According to the World Wealth Report 2014 from Capgemini and RBC Wealth Management, 65% of high-net-worth investors globally expect their wealth management relationship to be managed digitally in five years, and 57% of investors ages 40 and up would consider leaving their current advisor firm if an integrated digital channel experience isn’t provided.

Like it or not, that means the robo-advisor trend will become more pervasive in the digital age. And that spells opportunity for the Betterments, Wealthfronts and others of the robo-advisor world with their low-cost, online-based financial advice, investment tools and model portfolios that leave financial advisors out of the equation.

But Trizic, a San Francisco-based technology company with a funny name, has developed a serious solution to give advisors a digital presence while remaining part of their clients’ lives. In October, it announced the launch of its Trizic Accelerator software, which it describes as a next-generation, online, managed advisory tool with bank-level security and compliance reporting.

For clients, Trizic is the behind-the-scene system that lets them access their accounts, track investment performance and transfer money between accounts 24/7 from any device. For advisors, Trizic’s technology helps them enter the 21st century by offering clients the digital, online experience they increasingly want. In turn, that could help make their businesses more efficient and scalable while also making them more attractive to younger, tech-enabled investors.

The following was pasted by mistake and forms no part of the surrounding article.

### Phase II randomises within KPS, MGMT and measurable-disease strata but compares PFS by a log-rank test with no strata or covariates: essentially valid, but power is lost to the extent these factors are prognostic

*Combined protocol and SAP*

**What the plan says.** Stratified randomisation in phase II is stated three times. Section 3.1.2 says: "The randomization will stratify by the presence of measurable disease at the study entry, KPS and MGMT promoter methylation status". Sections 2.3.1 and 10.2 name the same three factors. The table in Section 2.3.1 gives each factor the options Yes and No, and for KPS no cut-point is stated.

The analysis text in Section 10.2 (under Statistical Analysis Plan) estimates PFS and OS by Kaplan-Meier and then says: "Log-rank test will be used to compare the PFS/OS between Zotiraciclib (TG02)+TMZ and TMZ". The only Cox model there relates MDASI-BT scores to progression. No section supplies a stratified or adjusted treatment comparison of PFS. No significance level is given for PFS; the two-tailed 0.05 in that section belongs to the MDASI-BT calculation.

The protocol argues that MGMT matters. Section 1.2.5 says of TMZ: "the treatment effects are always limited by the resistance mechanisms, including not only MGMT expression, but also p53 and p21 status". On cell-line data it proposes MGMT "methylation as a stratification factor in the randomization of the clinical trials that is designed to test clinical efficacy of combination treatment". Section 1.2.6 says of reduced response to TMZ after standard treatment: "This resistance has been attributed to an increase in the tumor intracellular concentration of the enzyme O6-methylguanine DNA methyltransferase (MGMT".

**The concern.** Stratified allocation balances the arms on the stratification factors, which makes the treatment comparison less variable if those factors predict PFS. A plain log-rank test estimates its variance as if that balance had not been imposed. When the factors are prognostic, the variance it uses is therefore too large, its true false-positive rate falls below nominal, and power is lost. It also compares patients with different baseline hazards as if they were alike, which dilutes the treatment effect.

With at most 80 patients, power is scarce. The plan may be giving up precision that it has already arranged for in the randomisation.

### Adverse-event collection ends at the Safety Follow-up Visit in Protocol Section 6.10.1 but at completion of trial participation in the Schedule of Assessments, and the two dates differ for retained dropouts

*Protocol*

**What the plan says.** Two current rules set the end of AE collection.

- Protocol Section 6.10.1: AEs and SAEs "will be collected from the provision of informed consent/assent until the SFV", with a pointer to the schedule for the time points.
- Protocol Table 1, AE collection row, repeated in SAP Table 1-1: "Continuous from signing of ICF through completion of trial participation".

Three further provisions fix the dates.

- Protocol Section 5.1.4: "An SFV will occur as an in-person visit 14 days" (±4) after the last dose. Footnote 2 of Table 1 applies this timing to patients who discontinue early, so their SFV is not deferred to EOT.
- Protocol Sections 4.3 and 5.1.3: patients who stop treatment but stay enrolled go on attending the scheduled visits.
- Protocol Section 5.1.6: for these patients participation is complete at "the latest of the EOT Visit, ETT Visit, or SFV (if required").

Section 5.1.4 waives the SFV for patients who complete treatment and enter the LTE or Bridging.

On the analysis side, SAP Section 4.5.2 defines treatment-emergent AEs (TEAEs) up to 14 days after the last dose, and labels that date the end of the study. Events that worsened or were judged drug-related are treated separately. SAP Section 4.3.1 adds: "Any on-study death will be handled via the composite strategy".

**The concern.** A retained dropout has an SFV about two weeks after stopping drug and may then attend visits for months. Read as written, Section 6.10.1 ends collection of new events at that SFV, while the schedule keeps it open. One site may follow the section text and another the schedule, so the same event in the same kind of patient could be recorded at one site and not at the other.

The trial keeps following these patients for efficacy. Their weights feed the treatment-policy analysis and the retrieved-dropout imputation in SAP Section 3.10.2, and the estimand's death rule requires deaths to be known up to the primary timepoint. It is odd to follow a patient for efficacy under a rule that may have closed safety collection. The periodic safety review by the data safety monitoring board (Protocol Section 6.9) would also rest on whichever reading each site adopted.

Among its features, Trizic’s technology comes with a so-called white-label interface that advisors can customize with their own logo and look. And it’s investment agonistic, so advisors can create their own model portfolios using a mix of individual securities, mutual funds and exchange-traded funds. It also provides automated trading and rebalancing, cash management and client billing that’s plugged into an advisor’s custodian of choice.

“We’re helping financial companies take their traditionally online businesses and bringing them online,” says Brad Matthews, Trizic’s founder and CEO, who in a prior life worked with hedge funds, sports teams and high-net-worth folks as a private banker with J.P. Morgan.

The company’s first big coup was a licensing deal with TD Ameritrade to make Trizic Accelerator available to its advisor clients. And Matthews expects other custodians to offer Trizic’s technology to their advisors in the near future. “A couple are already in the works,” he says, noting that part of Trizic’s appeal is that it’s not an RIA or broker-dealer in competition with advisors. Rather, it’s simply a technology tool to help them compete in the digital world.

And that’s the premise behind last month’s announcement of an undisclosed private investment in Trizic by Peter Mallouk, president and chief investment officer at Creative Planning, a $12 billion AUM advisory firm in Leawood, Kan.

Trizic joins a crowded field of software providers trying to bring robo-tech to financial advisors. “It’s a fragmented market, and some of these programs look and feel dated,” says Grant Easterbrook, an analyst covering the intersection of financial services and tech with Corporate Insight, a New York City-based research firm. But he expects it to be a growth industry.

“There’s a lot of potential for human advisors to use these low-cost managed accounts to complement their business and help keep smaller accounts in-house, whether it’s with the younger generation of current high-net-worth clients they want to retain or younger clients with a lot of potential to be rich someday but who don’t have a lot of assets now,” Easterbrook says. “I think advisor software solutions is one area of fintech that will get hot.”